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Lebanese designers keep waste from going to waste

Eco-friendly Lebanese designers are creating chic clutches and other products from plastic bags, bottles and other discarded materials.

In a country plagued by a garbage crisis ongoing since summer 2015, several Lebanese designers have rolled up their sleeves to save glass, plastic and rubber from already full landfills. The colorful and practical designs of NK by Nour Kays, Waste Studio and the Green Glass Recycling Initiative Lebanon make chic clutch bags out of plastic bags and maps and cups out of old bottles.

Local and regional initiatives in Lebanon have encouraged people to sort garbage at home or to dispose of plastic, glass and paper at recycling centers, but few nationwide measures have attempted to address the country’s garbage crisis on a larger scale. In this vacuum, some artists and environmental experts have focused their time and energy on finding small-scale solutions that will have a positive effect against the ever-growing number of plastic bags and used bottles. One such initiative is Recycle Lebanon, launched in 2015 with the aim of giving a second life to discarded materials through innovative designs.

Lebanese designer Nour Kayes in her studio, posted on Oct. 24, 2016 (Facebook/NK by Nour Kays)

NK by Nour Kays is an established Lebanese brand known abroad. Kays, a graphic designer, got the idea of doing something with the plastic bags she accumulated at home while studying at Kingston University in London in 2013. She ultimately turned her large stockpile of shopping bags into her final project, heat pressing and sewing them to transform them into clutch bags. Back in Lebanon a few months later, Kays launched her own collection of clutch bags and accessories with the help of family and friends. Her collection has since diversified to include fashion accessories, luggage and key chains featuring endangered animal species.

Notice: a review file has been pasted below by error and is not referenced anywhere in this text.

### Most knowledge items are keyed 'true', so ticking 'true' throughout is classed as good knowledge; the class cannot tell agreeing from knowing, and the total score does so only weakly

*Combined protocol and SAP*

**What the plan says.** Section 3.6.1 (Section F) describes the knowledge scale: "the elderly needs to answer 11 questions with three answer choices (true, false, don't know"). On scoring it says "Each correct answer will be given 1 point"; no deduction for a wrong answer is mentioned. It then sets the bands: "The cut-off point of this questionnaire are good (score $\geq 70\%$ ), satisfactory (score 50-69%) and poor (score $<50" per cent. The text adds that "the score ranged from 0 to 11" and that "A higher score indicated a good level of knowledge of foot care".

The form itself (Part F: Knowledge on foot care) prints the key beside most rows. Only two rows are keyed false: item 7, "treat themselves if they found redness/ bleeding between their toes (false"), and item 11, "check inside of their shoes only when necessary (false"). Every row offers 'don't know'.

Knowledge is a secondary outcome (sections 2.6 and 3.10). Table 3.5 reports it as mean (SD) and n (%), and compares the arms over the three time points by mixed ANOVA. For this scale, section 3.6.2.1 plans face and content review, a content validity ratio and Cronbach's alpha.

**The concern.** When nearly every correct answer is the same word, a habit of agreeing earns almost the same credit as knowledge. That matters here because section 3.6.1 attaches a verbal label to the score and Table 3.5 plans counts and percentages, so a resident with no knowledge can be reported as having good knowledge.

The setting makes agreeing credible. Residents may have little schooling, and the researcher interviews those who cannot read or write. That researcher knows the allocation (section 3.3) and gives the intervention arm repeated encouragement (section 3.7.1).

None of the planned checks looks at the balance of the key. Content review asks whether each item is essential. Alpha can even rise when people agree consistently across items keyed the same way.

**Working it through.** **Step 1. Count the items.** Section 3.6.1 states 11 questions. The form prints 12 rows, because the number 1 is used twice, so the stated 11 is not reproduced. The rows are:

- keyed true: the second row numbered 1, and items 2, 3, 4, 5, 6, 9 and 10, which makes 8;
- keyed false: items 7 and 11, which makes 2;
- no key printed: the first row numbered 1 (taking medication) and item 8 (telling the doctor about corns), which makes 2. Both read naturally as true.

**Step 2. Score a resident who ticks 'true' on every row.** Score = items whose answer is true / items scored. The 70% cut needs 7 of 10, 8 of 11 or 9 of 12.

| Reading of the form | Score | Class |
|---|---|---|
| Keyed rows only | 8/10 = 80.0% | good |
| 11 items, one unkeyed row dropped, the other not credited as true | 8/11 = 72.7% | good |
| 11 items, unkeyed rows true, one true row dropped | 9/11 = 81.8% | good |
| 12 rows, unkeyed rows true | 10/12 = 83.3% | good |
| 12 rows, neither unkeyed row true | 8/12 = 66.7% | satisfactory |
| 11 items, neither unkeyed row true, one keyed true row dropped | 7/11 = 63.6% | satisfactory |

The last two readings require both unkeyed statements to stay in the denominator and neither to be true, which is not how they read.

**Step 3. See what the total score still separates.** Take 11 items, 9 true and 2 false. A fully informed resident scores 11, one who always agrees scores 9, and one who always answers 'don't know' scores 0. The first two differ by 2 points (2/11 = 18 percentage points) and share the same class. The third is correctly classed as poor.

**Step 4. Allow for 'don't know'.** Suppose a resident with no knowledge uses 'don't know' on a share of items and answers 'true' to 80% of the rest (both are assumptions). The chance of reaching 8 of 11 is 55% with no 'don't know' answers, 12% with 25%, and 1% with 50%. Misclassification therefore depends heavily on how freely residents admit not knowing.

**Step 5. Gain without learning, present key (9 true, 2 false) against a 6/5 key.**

Kays introduced her latest collection, Plastic Fantastic, at an open studio event last month during Beirut Design Week, during which people could wander among her colorful and unique designs. Each object is one of a kind.

“I used 1,600 supermarket plastic bags just this year,” Nour Kays told Al-Monitor. “I know that this will have a small impact overall, but by never using plastic bags to do my shopping and by presenting my designs, I demonstrate alternatives to people. Since the garbage crisis, our small community of designers with recycling ideas is growing in number, and it is a pleasure to meet them and go to each others’ and other exhibitions together.” These days, Kays is focusing on creating more malleable objects.

The Waste Studio also exhibited during Beirut Design Week. Two friends, Stephanie Baddour and Waleed Jad, founded the studio in 2006 to focus on recycling plastics. Their first bag, called the Kiss el-Dekkene (“grocery bag” in English), was created from discarded banners containing nonrecyclable plastic flex. They only sold it to their friends, family members and colleagues. In 2012, Baddour and Jad decided to expand, and Marc Metni, an environmental consultant, joined the team.